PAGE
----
Myotendinous and Neuromuscular Adaptation to Long-term Spaceflight (Sarcolab) - 10.12.16
Myotendinous and Neuromuscular Adaptation to Long-term Spaceflight (Sarcolab) investigates the adaptation and deterioration of the soleus, or calf muscle, where it joins the Achilles tendon, which links it to the heel and carries loads from the entire body. Muscle fiber samples are taken from crew members before and after flight, and analyzed for changes in structural and chemical properties. MRI and ultrasound tests and electrode stimulation are conducted to help assess muscle and tendon changes caused by microgravity exposure. Science Results for Everyone
Information Pending Experiment Details
P. Cerretelli, Italy
C. Pérot, France
M. Narici, Italy
F. Canon, France
R. Bottinelli, Italy
C Gelfi, Italy
C. Franceschi, Italy
M. Capri, Italy
M. Flück, United Kingdom
J. Latsch, Germany
C. Maganaris, Greece
Jorn Rittweger, Manchester Metropolitan University, Alsager, United Kingdom
O. Seynnes, United Kingdom
C. Marques, France
D. Gamet, France
S. Boudaoud, France
D. Lambertz, France
F. Goubel, France
A. Minetti, United Kingdom
Carlo Reggiani, Italy
P. Capodaglio, Italy
David L. Costill, Ph.D., Ball State University, Muncie, IN, United States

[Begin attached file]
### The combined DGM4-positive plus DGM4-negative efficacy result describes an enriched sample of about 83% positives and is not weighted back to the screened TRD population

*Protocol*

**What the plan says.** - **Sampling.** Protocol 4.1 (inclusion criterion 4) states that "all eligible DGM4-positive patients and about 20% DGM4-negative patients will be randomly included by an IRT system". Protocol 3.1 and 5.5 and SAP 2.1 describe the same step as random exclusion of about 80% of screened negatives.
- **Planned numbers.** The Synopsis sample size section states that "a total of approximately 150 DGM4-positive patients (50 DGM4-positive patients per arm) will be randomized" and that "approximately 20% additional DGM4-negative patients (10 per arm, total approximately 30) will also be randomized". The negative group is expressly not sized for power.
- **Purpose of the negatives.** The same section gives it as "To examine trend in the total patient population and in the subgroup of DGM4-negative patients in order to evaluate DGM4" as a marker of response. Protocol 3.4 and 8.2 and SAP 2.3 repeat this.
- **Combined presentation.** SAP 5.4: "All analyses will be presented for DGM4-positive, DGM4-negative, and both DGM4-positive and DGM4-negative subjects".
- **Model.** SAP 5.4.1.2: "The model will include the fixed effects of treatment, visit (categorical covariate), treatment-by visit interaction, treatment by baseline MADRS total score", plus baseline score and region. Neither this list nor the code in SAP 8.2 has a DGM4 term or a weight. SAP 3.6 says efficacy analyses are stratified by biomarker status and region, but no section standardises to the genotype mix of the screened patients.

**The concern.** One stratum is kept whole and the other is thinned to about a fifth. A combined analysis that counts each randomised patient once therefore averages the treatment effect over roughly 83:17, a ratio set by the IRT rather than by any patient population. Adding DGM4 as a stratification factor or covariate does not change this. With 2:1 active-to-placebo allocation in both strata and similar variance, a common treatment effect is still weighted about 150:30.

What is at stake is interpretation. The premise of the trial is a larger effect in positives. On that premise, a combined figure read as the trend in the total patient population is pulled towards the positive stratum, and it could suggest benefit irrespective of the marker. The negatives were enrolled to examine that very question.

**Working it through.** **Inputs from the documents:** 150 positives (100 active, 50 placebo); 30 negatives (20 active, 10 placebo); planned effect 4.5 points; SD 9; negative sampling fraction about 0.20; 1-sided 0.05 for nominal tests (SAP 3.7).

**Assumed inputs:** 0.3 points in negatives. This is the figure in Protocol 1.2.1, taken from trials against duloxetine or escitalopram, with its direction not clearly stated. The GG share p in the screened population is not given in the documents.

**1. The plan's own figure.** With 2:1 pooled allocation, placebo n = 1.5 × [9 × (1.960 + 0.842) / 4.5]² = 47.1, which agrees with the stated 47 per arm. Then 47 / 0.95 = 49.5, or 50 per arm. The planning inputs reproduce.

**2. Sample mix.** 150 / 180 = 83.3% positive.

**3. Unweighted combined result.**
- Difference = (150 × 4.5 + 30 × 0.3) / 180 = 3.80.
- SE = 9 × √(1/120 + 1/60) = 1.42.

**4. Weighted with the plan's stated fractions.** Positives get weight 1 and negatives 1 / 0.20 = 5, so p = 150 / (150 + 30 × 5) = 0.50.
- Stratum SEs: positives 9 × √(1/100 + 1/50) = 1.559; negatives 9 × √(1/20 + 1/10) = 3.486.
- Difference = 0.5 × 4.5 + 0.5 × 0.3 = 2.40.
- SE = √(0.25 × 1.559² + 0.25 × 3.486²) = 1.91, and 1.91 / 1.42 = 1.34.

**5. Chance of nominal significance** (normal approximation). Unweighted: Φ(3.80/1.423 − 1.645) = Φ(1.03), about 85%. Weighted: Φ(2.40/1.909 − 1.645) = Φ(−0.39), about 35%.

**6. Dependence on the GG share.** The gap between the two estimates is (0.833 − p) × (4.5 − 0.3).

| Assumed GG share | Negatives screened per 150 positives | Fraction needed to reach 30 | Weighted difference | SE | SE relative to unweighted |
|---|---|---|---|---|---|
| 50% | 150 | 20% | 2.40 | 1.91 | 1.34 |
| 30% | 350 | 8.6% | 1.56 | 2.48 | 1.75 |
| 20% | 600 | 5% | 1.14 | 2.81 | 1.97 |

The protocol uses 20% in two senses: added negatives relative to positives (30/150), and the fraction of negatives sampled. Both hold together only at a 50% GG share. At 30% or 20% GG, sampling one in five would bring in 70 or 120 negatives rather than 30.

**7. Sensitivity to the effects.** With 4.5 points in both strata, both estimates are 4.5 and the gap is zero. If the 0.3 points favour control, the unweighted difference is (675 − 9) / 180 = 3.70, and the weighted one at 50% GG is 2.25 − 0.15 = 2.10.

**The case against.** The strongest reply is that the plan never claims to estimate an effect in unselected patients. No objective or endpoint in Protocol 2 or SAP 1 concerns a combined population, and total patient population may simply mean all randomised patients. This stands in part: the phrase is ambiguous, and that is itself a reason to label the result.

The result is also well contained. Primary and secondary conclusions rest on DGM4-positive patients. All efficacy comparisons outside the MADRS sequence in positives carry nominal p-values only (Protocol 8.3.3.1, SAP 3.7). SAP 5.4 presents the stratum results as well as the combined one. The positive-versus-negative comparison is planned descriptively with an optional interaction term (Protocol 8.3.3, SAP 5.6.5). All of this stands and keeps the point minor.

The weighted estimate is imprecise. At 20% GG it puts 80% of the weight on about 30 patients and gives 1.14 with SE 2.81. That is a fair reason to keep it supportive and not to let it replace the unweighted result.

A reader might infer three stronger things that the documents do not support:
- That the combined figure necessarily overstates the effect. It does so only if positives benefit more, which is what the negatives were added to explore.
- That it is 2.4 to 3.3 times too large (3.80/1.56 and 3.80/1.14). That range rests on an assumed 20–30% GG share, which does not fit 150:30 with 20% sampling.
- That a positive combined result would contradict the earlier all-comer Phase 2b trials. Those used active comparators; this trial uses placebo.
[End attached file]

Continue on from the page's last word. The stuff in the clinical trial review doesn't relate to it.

Scott W. Trappe, Ph.D., Ball State University, Muncie, IN, United States
C L. LeBlanc
Sponsoring Space Agency
European Space Agency (ESA)
ISS Expedition Duration
September 2011 - September 2012; March 2013 - March 2014; September 2016 - February 2017
- Exposure to actual and simulated microgravity is known to lead to loss of muscle mass, function and motor control.
- The first goal of this project is to investigate the myotendinous structural and functional determinants of this phenomenon using an in vivo and in vitro approach. Whole skeletal muscle in vivo (plantarflexors) and in vitro on isolated muscles fibers (of the soleus muscle (SOL) which are most affected by microgravity) will be studied for humans exposed to long-term spaceflight.
- The second goal of this project is to characterize reflex excitability of the dis-used muscles.
By improving the understanding of the mechanisms behind loss of muscle mass in space, we, in turn, can develop more effective countermeasures for the crews, whether pharmacological, dietary or exercise-based in order to alleviate such adverse effects and hence improve/maintain the health and performance of our astronauts in orbit.
By improving the understanding of the mechanisms behind loss of muscle mass in space and developing appropriate and effective countermeasures to any adverse effects, we can also draw conclusions and get insights into certain muscular conditions on Earth. An adaptation of countermeasures originally developed for in-space use by astronauts, or newly developed ground-based countermeasures could be used within rehabilitation of patients affected by such medical conditions.
Operational Requirements and Protocols
Decadal Survey Recommendations
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